It’s been verified in the UK that my third book, which was acquired by HarperCollins, will be called The Vienna Assignment—while in the US it’s called 36 Yalta Boulevard.

Anyone who visits these pages knows this is a common story for my books—my own titles are rarely market enough, and when books move into foreign editions the new publishers like to change the names (except Sweden, which has magnanimously made no attempt to alter them)—the most obvious example being France, which is retitling all of them as statements with “comrade”: Dear Comrade; No, Comrade; etc.

My own titles are based on the premise that they should come primarily from the book’s themes, and be able to be understood and interpreted on different levels. Which is why I like my title for my fourth book. Liberation Movements is on the surface a phrase terrorist groups of the ‘seventies used to describe themselves, and is taken from a Baader-Meinhof manifesto quoted in the book. And since the book deals with terrorism, this works. But there is also a musical motif running throughout the book, the storyline constructed in some ways like a three-voiced musical piece; and each character, in his own way, finds some kind of “liberation” by the end. Thus Liberation Movements becomes a musical title.

Despite my excitement, I know—I know—it will be nixed even before it reaches committee. It won’t be replaced by a bad title, no, but not one with this kind of tailor-made resonance.

When title debates first started over my second book, I found myself in New York, up late drinking with the magnificent Ken Bruen. Since I considered myself pretty new to the game, I asked him, “How much of a fight do you put up to keep your titles?” He answered with a quizzical look, so I expanded some. He reached for his drink (I think it was a g&t), took a drag from his cigarette, and said,

“I never let them touch my titles.”

So then I knew—all this rigmarole over my titles wasn’t “business as usual”, the way my publishers were trying to fool me into thinking. This was a ruse, and I was being played for a chump. So with the next book, I said, “You can’t touch this.”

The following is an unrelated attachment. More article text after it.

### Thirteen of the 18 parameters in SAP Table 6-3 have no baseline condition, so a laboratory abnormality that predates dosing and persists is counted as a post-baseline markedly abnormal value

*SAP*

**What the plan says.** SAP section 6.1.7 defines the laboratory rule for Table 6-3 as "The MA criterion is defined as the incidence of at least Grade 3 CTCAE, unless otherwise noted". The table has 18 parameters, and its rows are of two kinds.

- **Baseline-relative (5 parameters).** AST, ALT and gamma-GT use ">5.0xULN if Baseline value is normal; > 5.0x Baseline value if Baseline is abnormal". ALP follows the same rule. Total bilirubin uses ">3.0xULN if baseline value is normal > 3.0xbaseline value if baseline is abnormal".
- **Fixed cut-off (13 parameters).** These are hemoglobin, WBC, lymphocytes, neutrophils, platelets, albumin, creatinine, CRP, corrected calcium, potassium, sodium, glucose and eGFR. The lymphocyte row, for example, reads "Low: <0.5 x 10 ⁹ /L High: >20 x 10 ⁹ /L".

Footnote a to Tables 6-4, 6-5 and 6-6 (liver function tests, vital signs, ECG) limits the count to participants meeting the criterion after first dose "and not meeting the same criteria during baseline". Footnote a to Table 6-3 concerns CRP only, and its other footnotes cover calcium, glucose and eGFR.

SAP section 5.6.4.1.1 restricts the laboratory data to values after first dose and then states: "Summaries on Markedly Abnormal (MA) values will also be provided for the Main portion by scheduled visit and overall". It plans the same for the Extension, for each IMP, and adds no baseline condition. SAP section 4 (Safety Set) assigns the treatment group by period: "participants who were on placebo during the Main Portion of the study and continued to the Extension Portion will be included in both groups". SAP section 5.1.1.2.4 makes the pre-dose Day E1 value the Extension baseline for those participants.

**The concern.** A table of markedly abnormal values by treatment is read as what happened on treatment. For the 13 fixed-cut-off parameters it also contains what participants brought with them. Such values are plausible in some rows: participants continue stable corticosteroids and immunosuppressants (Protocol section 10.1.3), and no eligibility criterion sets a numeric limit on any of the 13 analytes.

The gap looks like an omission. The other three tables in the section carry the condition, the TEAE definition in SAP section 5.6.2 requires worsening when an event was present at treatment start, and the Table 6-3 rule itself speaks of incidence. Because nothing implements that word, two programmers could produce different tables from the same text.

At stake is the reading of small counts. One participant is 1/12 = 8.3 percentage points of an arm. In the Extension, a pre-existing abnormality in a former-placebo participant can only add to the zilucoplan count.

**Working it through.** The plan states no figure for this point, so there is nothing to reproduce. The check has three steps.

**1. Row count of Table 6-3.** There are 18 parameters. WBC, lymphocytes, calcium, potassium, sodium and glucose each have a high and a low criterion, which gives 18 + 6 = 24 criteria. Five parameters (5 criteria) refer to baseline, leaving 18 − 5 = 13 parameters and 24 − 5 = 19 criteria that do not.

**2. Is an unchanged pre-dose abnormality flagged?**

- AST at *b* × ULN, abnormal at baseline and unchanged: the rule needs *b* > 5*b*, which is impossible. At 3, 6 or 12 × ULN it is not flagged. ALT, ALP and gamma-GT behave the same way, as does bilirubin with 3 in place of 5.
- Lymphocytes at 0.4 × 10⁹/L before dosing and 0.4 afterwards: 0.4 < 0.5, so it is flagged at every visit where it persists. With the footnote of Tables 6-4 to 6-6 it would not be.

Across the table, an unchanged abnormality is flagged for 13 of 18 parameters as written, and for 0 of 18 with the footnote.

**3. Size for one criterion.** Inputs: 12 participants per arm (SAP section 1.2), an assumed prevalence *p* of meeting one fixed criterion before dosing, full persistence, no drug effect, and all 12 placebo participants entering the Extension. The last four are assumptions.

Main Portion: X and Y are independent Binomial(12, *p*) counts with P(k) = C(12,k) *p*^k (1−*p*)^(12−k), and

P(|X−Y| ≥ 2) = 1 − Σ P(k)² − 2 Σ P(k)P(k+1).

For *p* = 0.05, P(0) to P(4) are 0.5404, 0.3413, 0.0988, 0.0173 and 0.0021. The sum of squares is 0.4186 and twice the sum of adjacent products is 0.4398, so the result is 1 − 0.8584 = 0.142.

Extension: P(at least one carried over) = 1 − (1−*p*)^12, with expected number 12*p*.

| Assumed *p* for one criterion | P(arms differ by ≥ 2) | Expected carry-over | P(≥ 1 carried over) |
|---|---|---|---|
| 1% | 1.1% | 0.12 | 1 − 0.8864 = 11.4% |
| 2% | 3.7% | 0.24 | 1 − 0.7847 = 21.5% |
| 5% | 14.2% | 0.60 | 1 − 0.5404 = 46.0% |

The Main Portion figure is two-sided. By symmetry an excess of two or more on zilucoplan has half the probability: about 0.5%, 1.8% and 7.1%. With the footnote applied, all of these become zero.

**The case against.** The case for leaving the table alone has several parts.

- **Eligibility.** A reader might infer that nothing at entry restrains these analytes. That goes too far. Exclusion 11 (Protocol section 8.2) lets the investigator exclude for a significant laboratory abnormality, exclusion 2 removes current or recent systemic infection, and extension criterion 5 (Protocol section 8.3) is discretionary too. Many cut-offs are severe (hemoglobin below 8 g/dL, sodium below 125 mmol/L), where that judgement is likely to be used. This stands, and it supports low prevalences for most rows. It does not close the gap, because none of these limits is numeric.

Days pass.

Then I get a vaguely frustrated, but kind response explaining that the PR people are excited about Name #2, and it might cause problems to insist on Name #1—because if you don’t have the PR people behind you, you’re dead in the water. And besides, Name #2 will entice a reader who’s never heard of you before, and that’s what we want, right? We want people to see the title and take it to the cashier. And, well, the PR people have been doing this job for a very long time, and perhaps they actually know their job. Isn’t that possible?

And so I caved, as I always do.

Right now, I’m reading Norman Sherry’s enormously engaging 3-volume The Life of Graham Greene*, in which I learn that with his early books, his titles pretty much never made it through to the end (I don’t yet know about his later titles). Heinemann, his publisher (and publisher of my first two books in the UK), was always nixing his titles and coming up with something else. There’s no sign Greene was upset by these changes—in fact, he seemed to put his trust in the publisher’s decisions. And if that was good enough for him…

All this is just to provoke you to comment with your own thoughts and experiences. I’m curious how widespread these editorial changes are. If I find the world is riddled with them, then it’ll make it easier for me next time round, when Liberation Movements is retitled Action Man #4: Revenge of the Terrible Terrorists!.


*NOTE: Strangely, if you follow the Graham Greene link, you’ll find that only offers volumes 2 and 3 of the trilogy. My observations are from vol 1—1904-1939—which I picked up from Does someone think American readers aren’t interested in how the great man got his start?

(Originally posted at the Contemporary Nomad)